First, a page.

About Smokey Quartz
As the name implies, Smokey Quartz is a member of the Quartz family. This mineral family includes numerous varieties and is found throughout the world. Even if smokey quartz seems new to you, you probably have some of its relatives lurking in your jewelbox - the amethyst, citrine, rose quartz, natural crystal, carnelian, agate, onyx, chrysoprase, prasiolite (green amethyst) and the exotic amatrine (a yellow and purple gemstone found only in Bolivia) are all related to the smokey quartz!
Due to its resemblance to topaz, smokey quartz is sometimes used as an alternate birthstone for those born in November.
The chemical symbol for quartz is SiO2, meaning it is made from Silicon and Oxygen. It has a refractive index (a measure of light passing through the stone) ranging from about 1.544 to 1.553 and a specific gravity (a measure of an object's density - how heavy it is for its size) of 2.65. It tends to form hexogonal (six-sided) crystals, is not sensitive to heat and has a glassy to vitreous luster.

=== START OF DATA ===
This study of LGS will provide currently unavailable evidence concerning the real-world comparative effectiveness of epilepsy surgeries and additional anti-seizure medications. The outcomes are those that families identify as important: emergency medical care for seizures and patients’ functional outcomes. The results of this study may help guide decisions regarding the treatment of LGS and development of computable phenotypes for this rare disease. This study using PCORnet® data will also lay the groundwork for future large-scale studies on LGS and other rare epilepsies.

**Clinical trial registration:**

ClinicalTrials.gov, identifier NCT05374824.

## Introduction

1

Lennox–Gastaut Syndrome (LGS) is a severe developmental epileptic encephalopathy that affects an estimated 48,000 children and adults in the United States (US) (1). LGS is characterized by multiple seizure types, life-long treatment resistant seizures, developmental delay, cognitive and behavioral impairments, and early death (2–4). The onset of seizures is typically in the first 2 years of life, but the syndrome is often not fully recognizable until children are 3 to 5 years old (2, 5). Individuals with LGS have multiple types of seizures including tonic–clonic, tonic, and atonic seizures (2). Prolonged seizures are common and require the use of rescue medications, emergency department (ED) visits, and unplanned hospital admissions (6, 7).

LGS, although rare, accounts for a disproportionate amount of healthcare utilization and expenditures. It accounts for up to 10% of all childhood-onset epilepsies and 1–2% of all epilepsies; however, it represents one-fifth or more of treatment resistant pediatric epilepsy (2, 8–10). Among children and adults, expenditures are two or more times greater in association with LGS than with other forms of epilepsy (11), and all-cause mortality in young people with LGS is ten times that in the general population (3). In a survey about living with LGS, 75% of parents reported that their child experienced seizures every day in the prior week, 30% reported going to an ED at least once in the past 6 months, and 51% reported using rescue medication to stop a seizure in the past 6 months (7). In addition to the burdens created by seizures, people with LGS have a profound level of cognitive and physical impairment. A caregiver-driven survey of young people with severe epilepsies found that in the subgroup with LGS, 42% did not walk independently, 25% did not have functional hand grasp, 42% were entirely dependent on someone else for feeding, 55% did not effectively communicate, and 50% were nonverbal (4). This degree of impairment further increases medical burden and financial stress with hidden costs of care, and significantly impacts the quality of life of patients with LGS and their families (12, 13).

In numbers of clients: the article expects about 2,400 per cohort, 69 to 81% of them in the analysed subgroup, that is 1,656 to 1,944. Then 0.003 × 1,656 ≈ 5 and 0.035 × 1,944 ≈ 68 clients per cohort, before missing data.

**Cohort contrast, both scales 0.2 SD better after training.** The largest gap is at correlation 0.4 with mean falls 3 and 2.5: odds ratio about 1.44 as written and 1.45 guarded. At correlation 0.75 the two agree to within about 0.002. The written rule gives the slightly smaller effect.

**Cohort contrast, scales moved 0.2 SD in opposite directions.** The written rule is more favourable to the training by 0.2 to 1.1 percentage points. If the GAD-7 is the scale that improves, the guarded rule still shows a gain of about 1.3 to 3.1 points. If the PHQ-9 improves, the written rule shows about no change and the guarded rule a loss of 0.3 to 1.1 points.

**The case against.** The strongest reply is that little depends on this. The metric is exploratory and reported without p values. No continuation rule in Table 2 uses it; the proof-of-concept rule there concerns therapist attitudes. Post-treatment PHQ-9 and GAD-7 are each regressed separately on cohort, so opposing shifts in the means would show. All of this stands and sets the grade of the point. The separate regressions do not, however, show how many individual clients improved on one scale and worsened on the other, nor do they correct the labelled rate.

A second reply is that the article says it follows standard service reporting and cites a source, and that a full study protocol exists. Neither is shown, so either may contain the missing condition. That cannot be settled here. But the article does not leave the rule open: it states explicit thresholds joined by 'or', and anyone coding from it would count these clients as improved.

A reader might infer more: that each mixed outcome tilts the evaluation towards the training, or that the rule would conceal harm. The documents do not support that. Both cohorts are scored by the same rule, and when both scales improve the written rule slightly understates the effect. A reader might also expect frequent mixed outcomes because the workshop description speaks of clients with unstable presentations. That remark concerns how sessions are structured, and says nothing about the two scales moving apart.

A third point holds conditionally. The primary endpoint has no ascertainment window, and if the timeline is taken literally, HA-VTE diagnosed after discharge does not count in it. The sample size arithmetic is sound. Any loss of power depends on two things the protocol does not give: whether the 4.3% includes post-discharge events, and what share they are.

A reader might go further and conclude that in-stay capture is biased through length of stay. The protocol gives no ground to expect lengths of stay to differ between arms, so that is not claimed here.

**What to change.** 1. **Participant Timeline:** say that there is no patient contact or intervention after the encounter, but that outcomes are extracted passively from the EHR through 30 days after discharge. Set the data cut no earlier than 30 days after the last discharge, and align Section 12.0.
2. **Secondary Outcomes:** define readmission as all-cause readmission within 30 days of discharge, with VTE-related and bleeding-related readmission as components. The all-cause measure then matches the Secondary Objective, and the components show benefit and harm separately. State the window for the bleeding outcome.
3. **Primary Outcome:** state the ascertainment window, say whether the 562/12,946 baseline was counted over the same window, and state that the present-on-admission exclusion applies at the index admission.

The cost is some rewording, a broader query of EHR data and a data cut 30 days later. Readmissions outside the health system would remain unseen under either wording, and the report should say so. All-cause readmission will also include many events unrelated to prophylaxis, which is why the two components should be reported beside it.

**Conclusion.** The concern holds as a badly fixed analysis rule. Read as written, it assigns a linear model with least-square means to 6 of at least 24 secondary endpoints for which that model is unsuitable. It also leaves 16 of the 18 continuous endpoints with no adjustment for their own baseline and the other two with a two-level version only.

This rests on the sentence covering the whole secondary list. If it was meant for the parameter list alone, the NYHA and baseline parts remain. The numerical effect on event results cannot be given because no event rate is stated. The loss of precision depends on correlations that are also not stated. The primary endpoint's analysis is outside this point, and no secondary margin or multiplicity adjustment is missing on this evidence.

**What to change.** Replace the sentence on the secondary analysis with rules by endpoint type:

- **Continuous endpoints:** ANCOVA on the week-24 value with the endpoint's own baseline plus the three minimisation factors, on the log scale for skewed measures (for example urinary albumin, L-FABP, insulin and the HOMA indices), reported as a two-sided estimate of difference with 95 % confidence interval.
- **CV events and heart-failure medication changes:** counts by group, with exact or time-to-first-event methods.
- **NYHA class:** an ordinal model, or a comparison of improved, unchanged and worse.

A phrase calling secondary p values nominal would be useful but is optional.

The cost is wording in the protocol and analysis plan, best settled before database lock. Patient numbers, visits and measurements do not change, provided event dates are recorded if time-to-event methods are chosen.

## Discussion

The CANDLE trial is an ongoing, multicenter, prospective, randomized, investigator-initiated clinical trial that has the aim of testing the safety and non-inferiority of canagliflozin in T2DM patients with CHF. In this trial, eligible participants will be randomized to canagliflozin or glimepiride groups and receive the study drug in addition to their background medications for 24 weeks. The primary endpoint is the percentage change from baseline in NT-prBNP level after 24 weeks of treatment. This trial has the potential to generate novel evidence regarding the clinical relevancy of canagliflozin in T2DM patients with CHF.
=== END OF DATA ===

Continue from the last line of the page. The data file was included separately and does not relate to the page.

All quartz has a hardness of 7 on the Mohs Scale. This is a rating scale of a stone's hardness used by geologists, with a rating of 1 being given to extremely soft minerals like talc and the top rating of 10 going to the diamond.
Smokey Quartz sometimes has inclusions of Rutile - thin, reddish gold strands of Titanium Dioxide, which resemble tiny needles or hairs. Stones with these inclusions are called Rutilated Smokey Quartz.
Smokey Quartz gets its unique color from exposure to naturally-occurring radiation. It is mined in many locations worldwide, but is most commonly found in Colorado, Scotland, Brazil, Africa and Switzerland.